A senior coroner has ordered fresh inquests into the deaths of 21 people in the Birmingham pub bombings in 1974.
Louise Hunt, the senior coroner for Birmingham and Solihull, gave the ruling in connection with the twin 1974 blasts, after already holding several review hearings.
According to the BBC, she said: "There is a wealth of evidence that still has not been heard - I have decided the inquest should resume."
She said that she had received information which suggested that authorities had been tipped off about the incident, when two men were overheard saying the city would be bombed “next week”.
The information was “filed away” and no action taken by police, Hunt said, describing it as a “missed opportunity”.
She added: "I have serious concerns that advanced notice of the bombs may have been available to the police and that they failed to take the necessary steps to protect life."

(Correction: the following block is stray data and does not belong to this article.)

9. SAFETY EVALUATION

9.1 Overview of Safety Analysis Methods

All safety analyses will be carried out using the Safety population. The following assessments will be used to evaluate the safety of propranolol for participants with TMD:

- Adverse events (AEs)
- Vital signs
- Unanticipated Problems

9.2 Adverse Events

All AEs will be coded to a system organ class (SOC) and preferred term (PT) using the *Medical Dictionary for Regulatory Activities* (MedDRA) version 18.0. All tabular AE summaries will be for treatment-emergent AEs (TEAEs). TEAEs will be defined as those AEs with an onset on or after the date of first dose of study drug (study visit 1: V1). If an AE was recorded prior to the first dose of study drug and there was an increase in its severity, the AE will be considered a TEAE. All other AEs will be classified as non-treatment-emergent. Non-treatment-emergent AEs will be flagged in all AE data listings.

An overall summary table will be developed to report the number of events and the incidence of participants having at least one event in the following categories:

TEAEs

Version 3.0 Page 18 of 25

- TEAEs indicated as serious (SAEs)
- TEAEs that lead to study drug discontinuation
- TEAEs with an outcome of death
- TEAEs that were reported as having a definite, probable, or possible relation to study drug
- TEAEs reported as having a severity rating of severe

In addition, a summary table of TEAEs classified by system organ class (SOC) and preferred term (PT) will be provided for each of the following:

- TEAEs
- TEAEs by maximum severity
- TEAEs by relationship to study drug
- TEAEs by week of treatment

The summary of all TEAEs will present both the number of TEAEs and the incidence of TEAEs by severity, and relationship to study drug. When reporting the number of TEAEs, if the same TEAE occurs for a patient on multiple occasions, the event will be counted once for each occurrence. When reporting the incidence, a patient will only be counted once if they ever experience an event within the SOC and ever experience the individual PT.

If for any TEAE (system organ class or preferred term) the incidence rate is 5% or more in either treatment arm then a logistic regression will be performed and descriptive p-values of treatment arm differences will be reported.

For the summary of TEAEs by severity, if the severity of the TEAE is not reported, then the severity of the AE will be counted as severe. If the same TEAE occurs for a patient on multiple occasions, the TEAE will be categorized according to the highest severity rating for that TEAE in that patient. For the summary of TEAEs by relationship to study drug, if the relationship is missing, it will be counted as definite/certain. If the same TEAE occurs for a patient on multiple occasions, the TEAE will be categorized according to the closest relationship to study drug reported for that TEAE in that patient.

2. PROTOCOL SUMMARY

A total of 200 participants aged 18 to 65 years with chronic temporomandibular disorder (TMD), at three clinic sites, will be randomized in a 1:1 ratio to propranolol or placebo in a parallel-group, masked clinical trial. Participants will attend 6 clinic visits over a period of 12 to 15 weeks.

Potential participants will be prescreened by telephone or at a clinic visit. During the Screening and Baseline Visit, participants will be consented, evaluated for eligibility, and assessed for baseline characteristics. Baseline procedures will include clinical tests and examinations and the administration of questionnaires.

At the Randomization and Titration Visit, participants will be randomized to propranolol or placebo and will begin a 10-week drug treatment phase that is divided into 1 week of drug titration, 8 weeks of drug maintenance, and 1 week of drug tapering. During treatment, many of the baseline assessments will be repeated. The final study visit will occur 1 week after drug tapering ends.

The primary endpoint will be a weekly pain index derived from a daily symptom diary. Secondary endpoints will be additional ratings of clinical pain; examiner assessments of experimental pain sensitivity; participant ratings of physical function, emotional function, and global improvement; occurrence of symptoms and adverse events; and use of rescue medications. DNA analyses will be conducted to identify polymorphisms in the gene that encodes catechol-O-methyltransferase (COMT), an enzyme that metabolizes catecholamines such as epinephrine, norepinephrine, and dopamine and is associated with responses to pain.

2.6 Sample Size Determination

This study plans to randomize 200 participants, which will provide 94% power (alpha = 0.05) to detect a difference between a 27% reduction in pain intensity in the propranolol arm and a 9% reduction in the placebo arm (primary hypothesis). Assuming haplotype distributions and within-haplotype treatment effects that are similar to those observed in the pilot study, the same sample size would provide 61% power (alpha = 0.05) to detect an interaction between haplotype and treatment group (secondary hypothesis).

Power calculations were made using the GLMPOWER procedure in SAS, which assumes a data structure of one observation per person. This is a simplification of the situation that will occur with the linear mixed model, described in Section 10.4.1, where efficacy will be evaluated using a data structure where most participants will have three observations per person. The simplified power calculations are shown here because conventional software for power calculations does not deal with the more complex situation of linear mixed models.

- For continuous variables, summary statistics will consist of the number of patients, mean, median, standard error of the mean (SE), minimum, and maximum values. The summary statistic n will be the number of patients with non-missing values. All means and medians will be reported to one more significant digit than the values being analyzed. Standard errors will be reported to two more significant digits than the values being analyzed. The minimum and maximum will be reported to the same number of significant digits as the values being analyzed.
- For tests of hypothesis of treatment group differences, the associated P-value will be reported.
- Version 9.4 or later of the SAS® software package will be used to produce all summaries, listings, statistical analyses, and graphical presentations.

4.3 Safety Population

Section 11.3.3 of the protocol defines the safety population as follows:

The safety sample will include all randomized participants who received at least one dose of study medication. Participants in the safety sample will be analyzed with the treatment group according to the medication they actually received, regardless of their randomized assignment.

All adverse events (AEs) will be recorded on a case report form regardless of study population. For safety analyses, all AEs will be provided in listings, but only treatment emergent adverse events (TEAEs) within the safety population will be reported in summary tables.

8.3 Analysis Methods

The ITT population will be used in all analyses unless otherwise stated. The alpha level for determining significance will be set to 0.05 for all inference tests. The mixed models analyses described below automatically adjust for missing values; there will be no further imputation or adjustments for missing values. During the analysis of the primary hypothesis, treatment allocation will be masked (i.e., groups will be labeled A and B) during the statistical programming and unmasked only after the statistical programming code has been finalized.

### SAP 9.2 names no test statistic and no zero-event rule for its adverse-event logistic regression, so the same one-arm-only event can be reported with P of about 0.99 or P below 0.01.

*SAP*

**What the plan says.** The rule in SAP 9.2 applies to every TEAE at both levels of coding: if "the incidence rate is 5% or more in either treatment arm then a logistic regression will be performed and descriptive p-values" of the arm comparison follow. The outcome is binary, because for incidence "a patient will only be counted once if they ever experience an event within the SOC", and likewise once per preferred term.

Julie Hambleton, whose sister Maxine was among the 21 victims of the Birmingham pub bombings, welcomed the decision to hold new inquests, saying it was "way beyond our expectations" as she urged the Government to ensure victims' families were given Legal Aid funding.
The bombings, which injured 182 people, are widely accepted to have been the work of the Provisional IRA, with the terrorist group’s former intelligence director, Kieran Conway, recently describing the attacks as “an absolute disaster”.
In the space of ten minutes, two bombs went off - one near the Mulberry Bush pub and another shortly after in the Tavern in the Town.
A third bomb found in a bag in Hagley Road in Edgbaston, Birmingham, only partially detonated and its remains were later lost by West Midlands Police, according to the Press Association.
It was the worst terrorist attack on the British mainland until the 7 July bombings in 2005.
A botched investigation by the force led to the Birmingham Six being wrongly jailed for the crime.
However, the men were freed in 1991 after their convictions were ruled unsafe by the Court of Appeal.
Speaking outside the court, one of the six wrongly convicted, Paddy Hill, said: "They (police) don't want them [the inquests] because there's too many skeletons in the cupboard.
"They had advanced warning and they took no notice."